CourseraProvide job-ready skills to reduce university dropout rates in Morocco

Provide job-ready skills to reduce university dropout rates in Morocco

With high student attrition on bachelor’s degree programmes, learners must be supported to manage the transition from high school and equipped with the skills employers demand

Round table held in November 2021.

Teaching skills and embedding technology to offer learners a more personal pathway can help reduce university dropout rates in Moroccan universities.

A Times Higher Education round table, held in partnership with Coursera, asked panellists from academia and industry in Morocco what strategies institutions could adopt to retain students.

Chair Ashton Wenborn, special projects deputy editor at THE, said universities in Morocco had the opportunity to reduce student attrition by adopting more flexible teaching and learning models powered by digital tools. She asked the panel what was causing bachelor’s degree students to drop out and how this could be reduced.

Cherif Belfekih, executive director of institutional research and effectiveness at Al Akhawayn University in Ifrane, said that the Ministry of Higher Education in Morocco should carry out a study into the reasons students drop out. He said out of every 100 first-year students who enrol in the country’s higher education institutions, only about 30 graduate with a degree.

“I feel students drop out because they lack purpose, and they lack job-readiness skills. They don’t see the end. They don’t see themselves as doing something that will guarantee their future. That lack of prospective employment probably discourages them from continuing,” Belfekih said.

Moroccan universities moved to the bachelor’s system from the licence-master-doctorate system in September 2021, and panellists agreed that some students were underprepared.

Fatima-Zohra Iflahen, vice-president of Cadi Ayyad University, said there were several reasons for student attrition, including the transition from high school to university. 

“Nothing is done during high school, middle school and primary school to equip students to have critical thinking skills, to be creative, to be innovative, to work in groups,” Iflahen said. “It’s like small islands. Primary school is an island, middle school is an island, high school is an island and higher education is another island. And each of these islands are drifting away from the others without any type of connection between them.”

Kacem Rharrab, professor at Abdelmalek Essaâdi University, said the university had designed a soft skills programme for students focused on things like communication and teamwork. He said without these sorts of skills, graduates would struggle to find employment given the rapid pace of technological change.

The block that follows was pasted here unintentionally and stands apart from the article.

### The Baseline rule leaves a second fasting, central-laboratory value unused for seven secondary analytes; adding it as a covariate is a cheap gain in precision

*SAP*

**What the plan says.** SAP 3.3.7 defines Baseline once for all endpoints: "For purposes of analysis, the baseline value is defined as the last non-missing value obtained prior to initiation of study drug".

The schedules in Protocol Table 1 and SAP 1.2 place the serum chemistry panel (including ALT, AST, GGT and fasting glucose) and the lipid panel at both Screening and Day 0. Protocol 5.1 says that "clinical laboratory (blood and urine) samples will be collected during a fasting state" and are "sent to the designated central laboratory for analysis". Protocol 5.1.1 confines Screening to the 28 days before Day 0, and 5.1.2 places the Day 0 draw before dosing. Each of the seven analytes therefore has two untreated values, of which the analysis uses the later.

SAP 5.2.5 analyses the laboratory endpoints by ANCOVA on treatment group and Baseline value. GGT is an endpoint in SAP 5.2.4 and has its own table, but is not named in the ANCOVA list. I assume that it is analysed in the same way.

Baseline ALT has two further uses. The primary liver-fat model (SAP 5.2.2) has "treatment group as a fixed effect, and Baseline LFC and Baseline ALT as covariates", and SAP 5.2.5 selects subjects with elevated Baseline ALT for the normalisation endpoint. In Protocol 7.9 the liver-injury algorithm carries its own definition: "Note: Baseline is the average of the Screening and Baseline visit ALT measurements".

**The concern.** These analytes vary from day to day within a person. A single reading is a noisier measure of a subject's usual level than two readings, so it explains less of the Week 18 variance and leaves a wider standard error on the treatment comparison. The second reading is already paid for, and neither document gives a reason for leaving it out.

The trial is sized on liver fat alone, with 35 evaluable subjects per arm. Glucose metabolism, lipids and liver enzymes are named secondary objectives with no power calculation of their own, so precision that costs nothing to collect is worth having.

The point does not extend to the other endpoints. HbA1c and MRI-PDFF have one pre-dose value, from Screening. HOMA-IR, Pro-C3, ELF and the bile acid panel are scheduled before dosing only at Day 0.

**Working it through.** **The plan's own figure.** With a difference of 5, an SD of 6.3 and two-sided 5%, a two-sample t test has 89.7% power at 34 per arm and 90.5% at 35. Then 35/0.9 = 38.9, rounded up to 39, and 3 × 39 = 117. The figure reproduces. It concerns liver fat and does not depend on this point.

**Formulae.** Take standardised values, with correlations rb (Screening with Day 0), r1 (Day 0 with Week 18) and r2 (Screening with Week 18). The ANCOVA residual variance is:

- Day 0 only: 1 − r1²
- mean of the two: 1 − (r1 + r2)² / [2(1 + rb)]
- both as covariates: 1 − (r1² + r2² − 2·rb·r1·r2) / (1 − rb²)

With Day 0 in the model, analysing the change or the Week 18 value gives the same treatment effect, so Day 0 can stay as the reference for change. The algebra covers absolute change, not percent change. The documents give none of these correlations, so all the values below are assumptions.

“We can have lots of graduate engineers in something like artificial intelligence, but the university cannot change the programme frequently. So even three or four years after, students on the same programme will have difficulty finding a job,” he said.

Mike Howard, director of partnerships at Coursera, said that about 20,000 Moroccan students had taken courses on the platform when it was made available for free at the height of the pandemic. As well as soft – or human – skills, Coursera offered courses on emerging skills such as artificial intelligence, machine learning and cybersecurity.

“I think the use of technology and online learning, and how that is blended with face-to-face learning, can actually be a solution to a lot of the issues,” Howard said. “The more you can integrate online learning, the more you can increase the capacity…If you can do that lecture part online, through an integrated and active learning methodology, then you can free up the teacher time to maybe have more interesting, smaller discussions and maybe be able to address the students’ problems on an individual or personalised level.”

The panel:

  • Cherif Belfekih, executive director of institutional research and effectiveness, Al Akhawayn University
  • Mike Howard, director of partnerships, Coursera
  • Fatima-Zohra Iflahen, vice-president, Université Cadi Ayyad
  • Kacem Rharrab, professor, L’Université Abdelmalek Essaâdi
  • Ashton Wenborn, special projects deputy editor, Times Higher Education (chair)

Watch the round table on demand above or on the THE Connect YouTube channel.

Find out more about Coursera for Campus.

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